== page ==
‘No play, no pay’ for Sharks


This was the no-nonsense resolution passed at a meeting of the board of the Sharks directors at Kings Park.

The notorious disciplinary record of the Sharks in Super Rugby this year – three red cards and three yellows – was high on the agenda and the board has shown firm leadership in clamping down on the issue. It has warned players that if they are irresponsible they will be hit where it hurts most – in their pockets.

Board chairman Stephen Saad told The Mercury that it agreed fully with the public opinion that the reckless behaviour of some of the players was intolerable. Saad went further and said that the suspensions given to the players by the SA, New Zealand and Australian Rugby Association (Sanzar) were not enough.

“We have decided that going forward there must be a policy of ‘no pay for no play’ should a player be suspended for foul play,” said Saad, who is one of the country’s leading captains of industry with his pharmaceutical company, Aspen.

Saad said this would be a prerequisite in future player contracts at the Sharks and that the current players would be “asked” to have the clause accepted into their contracts.

“The Sharks Board agree that red cards and dirty play cannot be condoned and it is unacceptable that this behaviour be associated with the Sharks brand,” Saad said. “We endorse the executive management’s suggestion that the current censure (suspension from playing) is inadequate and can confirm that further sanction on the players has been taken over and above that served from Sanzar.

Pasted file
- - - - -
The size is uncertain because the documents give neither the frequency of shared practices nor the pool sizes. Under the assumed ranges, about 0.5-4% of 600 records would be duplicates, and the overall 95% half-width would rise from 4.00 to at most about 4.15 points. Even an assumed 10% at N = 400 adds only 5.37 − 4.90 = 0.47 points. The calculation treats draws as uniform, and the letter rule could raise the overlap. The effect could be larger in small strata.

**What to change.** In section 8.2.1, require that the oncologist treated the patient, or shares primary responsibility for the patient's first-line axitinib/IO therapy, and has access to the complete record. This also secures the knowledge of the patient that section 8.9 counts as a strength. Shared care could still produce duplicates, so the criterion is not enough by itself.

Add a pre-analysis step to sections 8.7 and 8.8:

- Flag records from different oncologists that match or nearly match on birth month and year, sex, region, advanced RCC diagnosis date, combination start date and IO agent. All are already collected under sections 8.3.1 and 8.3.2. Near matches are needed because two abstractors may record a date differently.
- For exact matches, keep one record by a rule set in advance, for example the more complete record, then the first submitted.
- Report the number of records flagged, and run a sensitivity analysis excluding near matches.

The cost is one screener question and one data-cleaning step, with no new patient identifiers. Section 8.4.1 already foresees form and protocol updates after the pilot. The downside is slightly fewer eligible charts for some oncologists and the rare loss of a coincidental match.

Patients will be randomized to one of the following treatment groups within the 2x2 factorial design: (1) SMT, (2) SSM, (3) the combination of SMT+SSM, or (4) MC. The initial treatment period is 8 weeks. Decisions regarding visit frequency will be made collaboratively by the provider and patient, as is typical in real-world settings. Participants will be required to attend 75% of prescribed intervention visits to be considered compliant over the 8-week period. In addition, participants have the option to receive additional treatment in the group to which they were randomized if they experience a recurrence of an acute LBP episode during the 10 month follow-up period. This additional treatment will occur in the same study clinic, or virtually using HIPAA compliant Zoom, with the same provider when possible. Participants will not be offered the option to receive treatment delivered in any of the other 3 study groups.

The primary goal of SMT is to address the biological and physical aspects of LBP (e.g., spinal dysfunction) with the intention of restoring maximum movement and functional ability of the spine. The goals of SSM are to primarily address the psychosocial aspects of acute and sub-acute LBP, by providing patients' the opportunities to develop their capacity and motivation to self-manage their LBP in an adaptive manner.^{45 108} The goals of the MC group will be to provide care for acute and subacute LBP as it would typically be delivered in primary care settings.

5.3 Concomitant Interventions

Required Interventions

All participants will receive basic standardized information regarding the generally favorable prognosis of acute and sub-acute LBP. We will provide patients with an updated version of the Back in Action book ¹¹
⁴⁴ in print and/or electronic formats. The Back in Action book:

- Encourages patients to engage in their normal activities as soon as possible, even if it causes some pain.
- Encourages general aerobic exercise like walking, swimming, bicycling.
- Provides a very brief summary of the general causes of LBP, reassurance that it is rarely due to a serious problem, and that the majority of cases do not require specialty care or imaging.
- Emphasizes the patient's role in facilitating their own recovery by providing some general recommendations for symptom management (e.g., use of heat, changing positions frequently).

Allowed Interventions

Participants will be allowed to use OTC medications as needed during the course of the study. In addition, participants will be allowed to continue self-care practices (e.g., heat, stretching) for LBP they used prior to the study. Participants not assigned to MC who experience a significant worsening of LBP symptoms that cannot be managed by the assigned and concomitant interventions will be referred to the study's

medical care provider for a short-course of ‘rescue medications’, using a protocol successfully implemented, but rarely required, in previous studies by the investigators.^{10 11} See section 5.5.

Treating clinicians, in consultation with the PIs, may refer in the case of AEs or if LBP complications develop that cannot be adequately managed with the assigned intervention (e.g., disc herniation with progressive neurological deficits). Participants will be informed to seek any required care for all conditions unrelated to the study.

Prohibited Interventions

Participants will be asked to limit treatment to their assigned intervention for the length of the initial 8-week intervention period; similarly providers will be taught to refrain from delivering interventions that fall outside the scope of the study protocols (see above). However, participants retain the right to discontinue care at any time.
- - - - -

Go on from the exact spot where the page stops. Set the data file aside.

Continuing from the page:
“To this end we consulted legal counsel regarding ‘no play, no pay’ for red cards,” he continued. “We feel this new censure is appropriate and will have the necessary teeth.”

R500 000

The Sharks have lost senior players in Bismarck du Plessis (four weeks for a kick to the head), Frans Steyn (five weeks for a tip tackle) and Jean Deysel (seven weeks for a knee to the head) and three others have been sin-binned.

As it stands, the suspended players are on full pay. It is known that a senior Springbok can earn up to R500 000 a month from provincial and national contracts, a fortune however you look at it, but particularly if he is idle at home because of a reckless act on the field.

It is not going to happen again, the Sharks say.

Du Plessis, Steyn and Deysel are part of the seven-man player leadership group and all have captained the team. The impact of the suspensions, and Pat Lambie being off injured, has been keenly felt by the squad.

But it was not all doom and gloom at the meeting. Saad said the good news was that there had been a financial recovery over the past year or so under chief executive John Smit.

“At the KZNRU AGM the consolidated accounts showed a financial turnaround of nearly R22 million in a single year,” he said. “The largest part of this turnaround can be attributed to the Sharks’ financial improvements. John has not only managed his expenses well and implemented the needed governance, but has been instrumental in driving the sponsorship revenue.

“This was sorely needed to underpin the investment we need to make in our squad to help impact the future strength of Sharks rugby.”

The Bulls match at Kings Park on Saturday is a must-win one as they have lost the past two games and slipped to ninth on the overall standings.

“On the rugby front the board recognises that we are not where we would like to be but need to acknowledge that John and his team in less than two years have won a Currie Cup, been in a Currie Cup semi-final with a very young squad and topped the SA Conference in Super Rugby last year for the first time,” said Saad. -The Mercury

Original source: ‘No play, no pay’ for Sharks